Monday, October 15, 2018

Brooklyn Horror Film Fest Review: TOWER. A BRIGHT DAY.

by Beatrice Loayza
Another wildly promising horror debut following the success of Agnieszka Smoczyńska's The Lure means it’s safe to say that Poland is having a moment.

The first film by director Jagoda Szelc, the enigmatically titled Tower. A Bright Day., is as cryptic and poetic as its name suggests. An art-house spin on the occult sub-genre grounded in gritty, naturalistic performances and an intimate, nervous handheld camera, Tower’s stripped down aesthetic channels Dogme 95 into a tale of paranoia and unease up till the final moments of its chilling coda.
Like the foreboding opening scenes of The Shining or Funny Games, Tower begins with an overhead shot of a drive through the mountains and deep green forests of southwest Poland. A reversal of the way this image is employed in the referenced films, the car dips in and out of foliage carrying the mentally deranged Kaja (Malgorzata Szczerbowska), a surprise guest long absent from any family reunions since the birth of her daughter, Nina (Laila Hennesey). Here, evil doesn’t lurk at the destination point -- it’s in transit. Kaja’s sister and Nina’s adoptive mother, Mula (Anna Krotoska), is borderline livid to see her baby sister emerge alongside her brother and his wife and kids. Kaja is a pagan and straight up weird, and Nina doesn’t know she’s her biological mother, so you could imagine all the ways in which an ordinary family gathering could be sabotaged.
But instead of succumbing to a more conspicuous execution of witchy tropes, Kaja’s madness is more subdued, her actions easily understood as a result of mental illness, which everyone except Mula seems to accept. She goes topless while laying out in a field around the small children. Loses the family dog during a group hike. Blank stares and furtive whispers galore, Kaja is a disconcerting presence to say the least.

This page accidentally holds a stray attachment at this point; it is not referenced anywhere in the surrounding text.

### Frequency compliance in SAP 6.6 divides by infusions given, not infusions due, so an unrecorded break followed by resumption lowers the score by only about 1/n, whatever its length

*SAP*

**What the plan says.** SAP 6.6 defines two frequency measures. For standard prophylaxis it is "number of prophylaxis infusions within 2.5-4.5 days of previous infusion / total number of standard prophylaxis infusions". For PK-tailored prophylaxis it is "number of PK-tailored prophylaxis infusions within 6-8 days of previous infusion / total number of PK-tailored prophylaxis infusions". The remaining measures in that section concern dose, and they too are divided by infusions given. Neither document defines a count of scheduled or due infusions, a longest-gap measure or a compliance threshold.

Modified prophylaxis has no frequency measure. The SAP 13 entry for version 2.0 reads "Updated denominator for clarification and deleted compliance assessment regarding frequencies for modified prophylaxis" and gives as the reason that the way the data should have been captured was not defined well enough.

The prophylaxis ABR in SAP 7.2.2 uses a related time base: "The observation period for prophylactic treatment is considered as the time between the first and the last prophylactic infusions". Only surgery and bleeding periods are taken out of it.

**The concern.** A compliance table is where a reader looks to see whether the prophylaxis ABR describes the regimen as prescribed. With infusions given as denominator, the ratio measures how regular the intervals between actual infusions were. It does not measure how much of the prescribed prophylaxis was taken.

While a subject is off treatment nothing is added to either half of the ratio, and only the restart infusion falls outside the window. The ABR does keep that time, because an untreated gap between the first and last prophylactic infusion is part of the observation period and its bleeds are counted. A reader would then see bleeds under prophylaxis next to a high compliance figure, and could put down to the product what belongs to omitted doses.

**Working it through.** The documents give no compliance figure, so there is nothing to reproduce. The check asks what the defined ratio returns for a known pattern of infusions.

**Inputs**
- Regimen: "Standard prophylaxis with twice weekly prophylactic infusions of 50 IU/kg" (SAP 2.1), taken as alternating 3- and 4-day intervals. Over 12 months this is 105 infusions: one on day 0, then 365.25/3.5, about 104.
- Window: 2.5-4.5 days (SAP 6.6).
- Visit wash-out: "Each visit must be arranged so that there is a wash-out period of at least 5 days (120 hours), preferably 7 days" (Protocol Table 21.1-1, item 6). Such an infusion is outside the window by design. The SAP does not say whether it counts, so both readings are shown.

The bulk of the film plays out like a family drama tinged with menace: mundane vacation activities and relaxed conversations punctuated by Kaja’s behavioral misfires or Mula’s (sometimes misplaced) reactionary outbursts. What this observational bent sometimes lacks in engaging narrative, Szelc substitutes with an atmospheric dread, and a pervasive dissonance underscored by the film’s grey-blue color palette. The brief moments we experience through Kaja are jarring, but never overblown -- the buzz of insects, for instance, more like a chorus for Kaja than the background noise it is for everyone else. Here, the divergence between different wavelengths of existence are captured through rapid cuts of the same activity. Admittedly meandering in its realistic depiction of adult sibling banter, this approach does allow Tower to maintain an aura of suspicion, not just of Kaja’s intent, but of Mula’s sanity, that keeps our expectations on edge and makes the ending -- as beautiful as it is horrifying -- all the more effective.

Tower. A Bright Day. made its East Coast debut at Brooklyn Horror Fest on October 14, 2018. American distribution rights have yet to be acquired.

1 comment:

  1. This sounds really interesting. I've found I like films that have that sense of menace. Will have to put this on the list.